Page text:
The question involves further difficulty in view of the fact that the fundamental basis of these trials has been declared to be the organization of international life on the footing of humanity, but as a matter of fact there are still nations under the domination of another nation…
(Pal Dissent at p.114.)
Justice Pal pressed the argument that the Tokyo Trial was an exercise of the victor’s justice and that the Allies were equally culpable in acts such as strategic bombings of civilian targets. And, thus, he deemed it appropriate to dissent from the judgment of his “learned brothers” to embody his love for absolute truth and justice.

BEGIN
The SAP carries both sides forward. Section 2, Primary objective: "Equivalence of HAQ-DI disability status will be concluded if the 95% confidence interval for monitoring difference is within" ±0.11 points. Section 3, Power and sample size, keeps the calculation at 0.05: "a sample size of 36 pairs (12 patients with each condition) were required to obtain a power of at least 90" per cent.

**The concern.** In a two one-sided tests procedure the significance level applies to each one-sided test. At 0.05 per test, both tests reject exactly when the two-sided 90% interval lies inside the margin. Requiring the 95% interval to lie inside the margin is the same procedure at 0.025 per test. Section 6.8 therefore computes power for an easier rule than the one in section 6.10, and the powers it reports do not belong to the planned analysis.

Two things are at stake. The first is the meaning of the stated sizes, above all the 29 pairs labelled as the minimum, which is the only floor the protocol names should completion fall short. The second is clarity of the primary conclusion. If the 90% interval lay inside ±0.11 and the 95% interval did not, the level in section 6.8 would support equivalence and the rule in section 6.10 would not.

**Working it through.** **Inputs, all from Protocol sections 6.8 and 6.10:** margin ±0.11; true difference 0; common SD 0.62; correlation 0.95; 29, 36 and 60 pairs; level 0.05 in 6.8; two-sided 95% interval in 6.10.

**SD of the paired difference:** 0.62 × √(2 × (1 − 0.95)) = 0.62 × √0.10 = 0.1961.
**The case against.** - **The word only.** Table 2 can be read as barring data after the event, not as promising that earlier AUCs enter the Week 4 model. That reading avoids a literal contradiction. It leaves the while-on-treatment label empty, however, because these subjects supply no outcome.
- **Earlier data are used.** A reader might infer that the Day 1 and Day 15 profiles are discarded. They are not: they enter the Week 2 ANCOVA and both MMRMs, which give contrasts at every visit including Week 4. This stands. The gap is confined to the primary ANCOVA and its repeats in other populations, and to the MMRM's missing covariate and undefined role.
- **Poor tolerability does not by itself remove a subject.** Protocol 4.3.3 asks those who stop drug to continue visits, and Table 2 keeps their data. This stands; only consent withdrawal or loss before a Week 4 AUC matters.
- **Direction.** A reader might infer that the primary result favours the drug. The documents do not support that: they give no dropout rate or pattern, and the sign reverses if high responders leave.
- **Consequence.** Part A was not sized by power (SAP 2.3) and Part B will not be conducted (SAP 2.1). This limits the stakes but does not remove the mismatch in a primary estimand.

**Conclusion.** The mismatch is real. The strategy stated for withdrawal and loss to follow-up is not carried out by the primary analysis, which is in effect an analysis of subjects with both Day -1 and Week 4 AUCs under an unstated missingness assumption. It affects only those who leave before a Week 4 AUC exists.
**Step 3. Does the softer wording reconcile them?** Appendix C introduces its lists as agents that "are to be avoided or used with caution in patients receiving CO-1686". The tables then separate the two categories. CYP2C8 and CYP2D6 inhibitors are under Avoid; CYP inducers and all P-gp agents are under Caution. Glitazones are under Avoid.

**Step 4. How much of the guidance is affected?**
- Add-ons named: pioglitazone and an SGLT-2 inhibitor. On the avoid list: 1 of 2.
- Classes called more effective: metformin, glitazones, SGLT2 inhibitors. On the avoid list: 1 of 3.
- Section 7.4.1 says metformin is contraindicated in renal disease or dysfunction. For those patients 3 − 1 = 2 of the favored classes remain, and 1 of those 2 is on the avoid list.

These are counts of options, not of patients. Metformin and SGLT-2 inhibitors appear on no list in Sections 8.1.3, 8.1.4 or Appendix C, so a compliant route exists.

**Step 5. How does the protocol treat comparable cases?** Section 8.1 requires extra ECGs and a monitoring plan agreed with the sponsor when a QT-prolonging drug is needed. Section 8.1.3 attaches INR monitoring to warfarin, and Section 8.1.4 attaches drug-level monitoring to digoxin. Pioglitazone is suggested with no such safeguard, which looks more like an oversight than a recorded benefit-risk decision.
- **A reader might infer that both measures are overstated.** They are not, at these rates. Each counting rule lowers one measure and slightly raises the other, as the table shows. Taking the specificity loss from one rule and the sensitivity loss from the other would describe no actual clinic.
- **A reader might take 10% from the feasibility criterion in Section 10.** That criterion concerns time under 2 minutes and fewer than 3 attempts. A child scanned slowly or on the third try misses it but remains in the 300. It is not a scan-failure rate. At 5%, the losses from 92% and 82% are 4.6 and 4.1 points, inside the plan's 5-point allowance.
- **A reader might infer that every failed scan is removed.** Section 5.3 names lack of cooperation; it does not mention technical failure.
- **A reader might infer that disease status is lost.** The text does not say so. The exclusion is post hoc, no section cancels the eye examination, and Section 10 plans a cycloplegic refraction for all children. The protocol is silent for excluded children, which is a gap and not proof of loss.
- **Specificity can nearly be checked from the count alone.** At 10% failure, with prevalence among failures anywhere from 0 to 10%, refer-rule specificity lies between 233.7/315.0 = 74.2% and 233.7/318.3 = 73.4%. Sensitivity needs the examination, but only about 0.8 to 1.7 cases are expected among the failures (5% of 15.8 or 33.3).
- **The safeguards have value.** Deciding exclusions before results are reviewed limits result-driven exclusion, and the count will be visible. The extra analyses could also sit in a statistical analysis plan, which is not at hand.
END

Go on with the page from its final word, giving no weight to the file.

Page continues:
Bombs that Altered Traditional Military Values
Pal’s judgment at Tokyo referred to the use of nuclear weapons and the fire-bombing of Japanese cities by the Allied powers when he stated:
The atom bomb during the Second World War, it is said, has destroyed selfish nationalism and the last defense of isolationism more completely than it razed an enemy city. It is believed that it has ended one age and begun another, the new and unpredictable age of soul.
“Such blasts as leveled Hiroshima and Nagasaki on August 6 and 9, 1945, never occurred on earth before ー nor in the sun or stars, which burn from sources that release their energy much more slowly than does Uranium.” So said John J O’Neill, the Science Editor in The New York Herald Tribune.